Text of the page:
Real Life Biological Supervillains
If you’ve been reading Biowars, you know the dangers that bacterial villains pose to the body. In our world, when the Biowarriors protecting each of us can’t defeat a threat on their own, we turn to a treatment that transformed medicine and saved millions of lives: antibiotics.
Antibiotics are designed to strike at bacteria’s weaknesses. Some antibiotics attack and break down the cell walls of bacteria—since human cells don’t have cell walls, they escape unharmed. Other antibiotics attack the way bacteria make proteins or form DNA. Antibiotics are indiscriminate killers: they attack and destroy good bacteria as well as bad, and they do nothing against viruses.
But bacteria are always mutating at random, and occasionally, one of these mutations will interfere with the way antibiotics work. That antibiotic resistance gives those bacteria an advantage and ensures they spread.
Even worse, bacteria can share genes with each other in a process called conjugation. Biowars features a lot of the incredible bacterial behavior that happens every moment—including bacteria physically joining and exchanging their DNA. The sinister ability of Raze to share his DNA with other bacteria, giving them dangerous powers, is actually just biological reality—although he’s a far greater threat than most of us will ever face.
And antibiotic-resistant bacteria have superpowers straight off the pages of Biowars. Armored shells that antibiotics can’t pierce. Enzymes that pump antibiotics out of bacterial cells. Chemicals that neutralize antibiotics. Some bacteria don’t just stop antibiotics, they eat them.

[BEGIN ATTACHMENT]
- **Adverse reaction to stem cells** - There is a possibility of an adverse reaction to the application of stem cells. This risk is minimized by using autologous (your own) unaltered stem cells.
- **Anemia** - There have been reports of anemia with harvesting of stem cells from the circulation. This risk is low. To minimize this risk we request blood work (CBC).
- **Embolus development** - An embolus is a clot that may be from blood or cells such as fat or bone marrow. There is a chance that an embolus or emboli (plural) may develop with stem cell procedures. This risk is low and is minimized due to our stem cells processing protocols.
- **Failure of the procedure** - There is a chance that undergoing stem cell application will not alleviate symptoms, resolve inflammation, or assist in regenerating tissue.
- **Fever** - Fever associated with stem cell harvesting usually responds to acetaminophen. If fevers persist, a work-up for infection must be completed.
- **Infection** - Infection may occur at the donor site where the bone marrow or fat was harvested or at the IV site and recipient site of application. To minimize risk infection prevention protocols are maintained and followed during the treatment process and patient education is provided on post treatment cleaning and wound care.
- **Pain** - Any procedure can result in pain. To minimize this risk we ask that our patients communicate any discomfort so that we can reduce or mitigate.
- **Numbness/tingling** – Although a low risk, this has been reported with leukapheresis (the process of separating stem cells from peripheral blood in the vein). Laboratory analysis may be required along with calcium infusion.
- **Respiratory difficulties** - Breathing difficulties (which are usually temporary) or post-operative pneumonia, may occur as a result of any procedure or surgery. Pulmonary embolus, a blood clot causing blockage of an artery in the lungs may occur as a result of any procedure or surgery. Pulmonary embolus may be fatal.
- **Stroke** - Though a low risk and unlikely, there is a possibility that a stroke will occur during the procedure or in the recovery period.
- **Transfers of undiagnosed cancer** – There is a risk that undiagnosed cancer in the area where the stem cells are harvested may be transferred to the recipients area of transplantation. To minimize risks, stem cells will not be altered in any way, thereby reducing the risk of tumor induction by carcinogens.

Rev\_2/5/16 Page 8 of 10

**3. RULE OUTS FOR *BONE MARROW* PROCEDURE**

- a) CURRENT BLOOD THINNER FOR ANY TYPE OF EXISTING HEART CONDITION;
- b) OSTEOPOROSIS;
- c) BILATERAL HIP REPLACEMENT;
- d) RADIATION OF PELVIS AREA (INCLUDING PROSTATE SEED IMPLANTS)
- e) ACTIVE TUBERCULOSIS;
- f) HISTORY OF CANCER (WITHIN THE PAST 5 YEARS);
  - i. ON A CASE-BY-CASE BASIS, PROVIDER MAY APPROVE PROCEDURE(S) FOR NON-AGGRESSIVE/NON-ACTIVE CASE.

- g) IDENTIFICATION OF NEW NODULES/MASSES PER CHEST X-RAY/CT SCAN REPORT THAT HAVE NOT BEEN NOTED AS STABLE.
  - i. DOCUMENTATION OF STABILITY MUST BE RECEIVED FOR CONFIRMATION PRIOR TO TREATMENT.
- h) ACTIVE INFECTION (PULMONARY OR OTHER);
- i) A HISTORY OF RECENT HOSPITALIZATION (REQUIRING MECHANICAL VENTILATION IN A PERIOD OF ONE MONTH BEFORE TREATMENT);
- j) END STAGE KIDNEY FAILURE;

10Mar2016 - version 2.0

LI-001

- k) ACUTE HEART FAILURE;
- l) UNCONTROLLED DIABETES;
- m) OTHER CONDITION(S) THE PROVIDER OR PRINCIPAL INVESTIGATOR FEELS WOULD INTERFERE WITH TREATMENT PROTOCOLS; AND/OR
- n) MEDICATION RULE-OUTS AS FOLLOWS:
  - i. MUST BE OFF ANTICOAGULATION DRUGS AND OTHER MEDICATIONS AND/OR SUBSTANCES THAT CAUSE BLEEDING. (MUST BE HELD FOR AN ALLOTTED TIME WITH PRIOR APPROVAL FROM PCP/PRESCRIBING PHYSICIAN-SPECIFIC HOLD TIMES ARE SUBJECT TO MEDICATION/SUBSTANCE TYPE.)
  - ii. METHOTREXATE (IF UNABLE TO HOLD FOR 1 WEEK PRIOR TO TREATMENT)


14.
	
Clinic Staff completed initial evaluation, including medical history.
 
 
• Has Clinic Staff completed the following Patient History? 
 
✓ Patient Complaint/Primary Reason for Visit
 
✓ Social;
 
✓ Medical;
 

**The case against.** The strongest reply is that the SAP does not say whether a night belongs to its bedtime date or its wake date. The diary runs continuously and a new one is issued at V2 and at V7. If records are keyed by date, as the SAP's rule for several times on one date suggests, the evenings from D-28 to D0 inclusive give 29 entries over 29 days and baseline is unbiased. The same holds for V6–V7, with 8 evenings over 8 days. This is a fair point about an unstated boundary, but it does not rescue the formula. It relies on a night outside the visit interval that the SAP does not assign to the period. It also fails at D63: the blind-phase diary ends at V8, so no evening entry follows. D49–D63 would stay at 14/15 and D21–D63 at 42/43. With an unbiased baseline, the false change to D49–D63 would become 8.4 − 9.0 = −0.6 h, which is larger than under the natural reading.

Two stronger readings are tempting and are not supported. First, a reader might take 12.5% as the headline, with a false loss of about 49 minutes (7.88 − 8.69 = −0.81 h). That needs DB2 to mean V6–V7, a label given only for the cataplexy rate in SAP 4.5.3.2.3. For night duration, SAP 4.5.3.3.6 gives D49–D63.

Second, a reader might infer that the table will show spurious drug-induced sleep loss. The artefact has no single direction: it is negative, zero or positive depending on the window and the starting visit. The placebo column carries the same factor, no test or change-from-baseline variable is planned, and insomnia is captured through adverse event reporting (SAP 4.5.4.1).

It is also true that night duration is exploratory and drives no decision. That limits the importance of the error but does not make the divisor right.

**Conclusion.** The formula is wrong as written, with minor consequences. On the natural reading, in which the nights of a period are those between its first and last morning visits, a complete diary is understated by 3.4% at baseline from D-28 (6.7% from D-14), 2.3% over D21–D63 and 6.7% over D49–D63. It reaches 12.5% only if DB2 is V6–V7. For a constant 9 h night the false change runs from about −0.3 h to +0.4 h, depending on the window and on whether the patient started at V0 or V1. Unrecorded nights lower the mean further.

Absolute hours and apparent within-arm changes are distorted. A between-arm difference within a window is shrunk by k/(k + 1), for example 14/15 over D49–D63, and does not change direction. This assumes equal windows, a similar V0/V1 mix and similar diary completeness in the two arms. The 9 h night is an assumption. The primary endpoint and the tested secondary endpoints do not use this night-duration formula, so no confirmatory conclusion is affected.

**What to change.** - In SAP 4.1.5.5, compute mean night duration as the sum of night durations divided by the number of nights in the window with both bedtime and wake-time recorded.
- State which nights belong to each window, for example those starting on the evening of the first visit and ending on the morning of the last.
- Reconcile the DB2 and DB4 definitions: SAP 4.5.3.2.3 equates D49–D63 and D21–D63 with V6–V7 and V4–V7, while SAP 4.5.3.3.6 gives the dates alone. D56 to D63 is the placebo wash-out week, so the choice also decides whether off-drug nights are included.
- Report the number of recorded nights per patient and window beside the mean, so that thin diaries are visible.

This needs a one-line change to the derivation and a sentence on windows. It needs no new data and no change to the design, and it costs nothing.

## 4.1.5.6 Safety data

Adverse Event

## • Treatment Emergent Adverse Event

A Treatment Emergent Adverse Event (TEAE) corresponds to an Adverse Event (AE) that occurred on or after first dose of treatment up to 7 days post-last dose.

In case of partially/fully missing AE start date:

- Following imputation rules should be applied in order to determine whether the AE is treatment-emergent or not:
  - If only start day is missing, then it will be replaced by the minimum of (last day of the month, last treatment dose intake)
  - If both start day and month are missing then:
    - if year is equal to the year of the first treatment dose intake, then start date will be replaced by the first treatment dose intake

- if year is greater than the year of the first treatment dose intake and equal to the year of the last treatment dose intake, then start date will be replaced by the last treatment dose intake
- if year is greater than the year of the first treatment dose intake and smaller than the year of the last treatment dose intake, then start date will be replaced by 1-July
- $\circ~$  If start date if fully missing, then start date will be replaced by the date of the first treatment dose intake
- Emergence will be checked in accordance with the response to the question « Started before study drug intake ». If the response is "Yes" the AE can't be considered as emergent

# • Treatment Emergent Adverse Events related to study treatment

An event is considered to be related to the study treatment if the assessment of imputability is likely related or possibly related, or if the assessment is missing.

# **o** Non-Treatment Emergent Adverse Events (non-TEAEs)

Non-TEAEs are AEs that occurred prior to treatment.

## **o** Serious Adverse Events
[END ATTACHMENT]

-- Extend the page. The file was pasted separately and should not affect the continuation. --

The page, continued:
One solution is the development of new antibiotics, which bacteria haven’t yet learned how to defeat. But that only buys us time. Also, developing new antibiotics is extremely expensive, and discoveries have slowed down over the past couple of decades.
A world where antibiotics didn’t work would make basic surgery dangerous and reintroduce the threat of diseases, like tuberculosis, that have practically been wiped out of the developed world. It’s not time to despair just yet—scientists are developing new weapons against bacteria that sound like science fiction. Swiss scientists have developed nanoparticles called liposomes, which act as decoys for the toxins released by bacteria, neutralizing them until the body’s own Biowarriors can attack and eliminate the threat.
Even more incredible is scientific research coming out of Israel, where scientists inserted a virus into antibiotic-resistant bacteria. Not only did the virus infect the bacteria, it stopped the bacteria from producing a protein that kept its cell structure intact. The bacteria then simply collapsed or fell prey to the body’s defenses. Put simply, the virus made superbugs sick.
These kinds of discoveries may not come in time to save Alexander Hawking in Biowars—but who knows?